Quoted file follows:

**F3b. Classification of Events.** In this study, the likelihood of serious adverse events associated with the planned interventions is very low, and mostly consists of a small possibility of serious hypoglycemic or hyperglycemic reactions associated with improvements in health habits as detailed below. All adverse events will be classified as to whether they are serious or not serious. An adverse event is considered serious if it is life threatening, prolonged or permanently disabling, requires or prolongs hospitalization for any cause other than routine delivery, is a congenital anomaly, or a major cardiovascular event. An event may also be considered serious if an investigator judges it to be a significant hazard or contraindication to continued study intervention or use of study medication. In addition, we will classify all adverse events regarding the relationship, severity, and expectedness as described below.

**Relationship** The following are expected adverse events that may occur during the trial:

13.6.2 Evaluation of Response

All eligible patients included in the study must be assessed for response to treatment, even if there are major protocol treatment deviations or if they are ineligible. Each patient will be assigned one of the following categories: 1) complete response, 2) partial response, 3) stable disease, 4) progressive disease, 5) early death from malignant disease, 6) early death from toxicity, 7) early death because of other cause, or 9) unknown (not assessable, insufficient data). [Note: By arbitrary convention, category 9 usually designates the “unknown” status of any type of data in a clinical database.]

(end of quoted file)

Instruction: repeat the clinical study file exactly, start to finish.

**F3b. Classification of Events.** In this study, the likelihood of serious adverse events associated with the planned interventions is very low, and mostly consists of a small possibility of serious hypoglycemic or hyperglycemic reactions associated with improvements in health habits as detailed below. All adverse events will be classified as to whether they are serious or not serious. An adverse event is considered serious if it is life threatening, prolonged or permanently disabling, requires or prolongs hospitalization for any cause other than routine delivery, is a congenital anomaly, or a major cardiovascular event. An event may also be considered serious if an investigator judges it to be a significant hazard or contraindication to continued study intervention or use of study medication. In addition, we will classify all adverse events regarding the relationship, severity, and expectedness as described below.

**Relationship** The following are expected adverse events that may occur during the trial:

13.6.2 Evaluation of Response

All eligible patients included in the study must be assessed for response to treatment, even if there are major protocol treatment deviations or if they are ineligible. Each patient will be assigned one of the following categories: 1) complete response, 2) partial response, 3) stable disease, 4) progressive disease, 5) early death from malignant disease, 6) early death from toxicity, 7) early death because of other cause, or 9) unknown (not assessable, insufficient data). [Note: By arbitrary convention, category 9 usually designates the “unknown” status of any type of data in a clinical database.]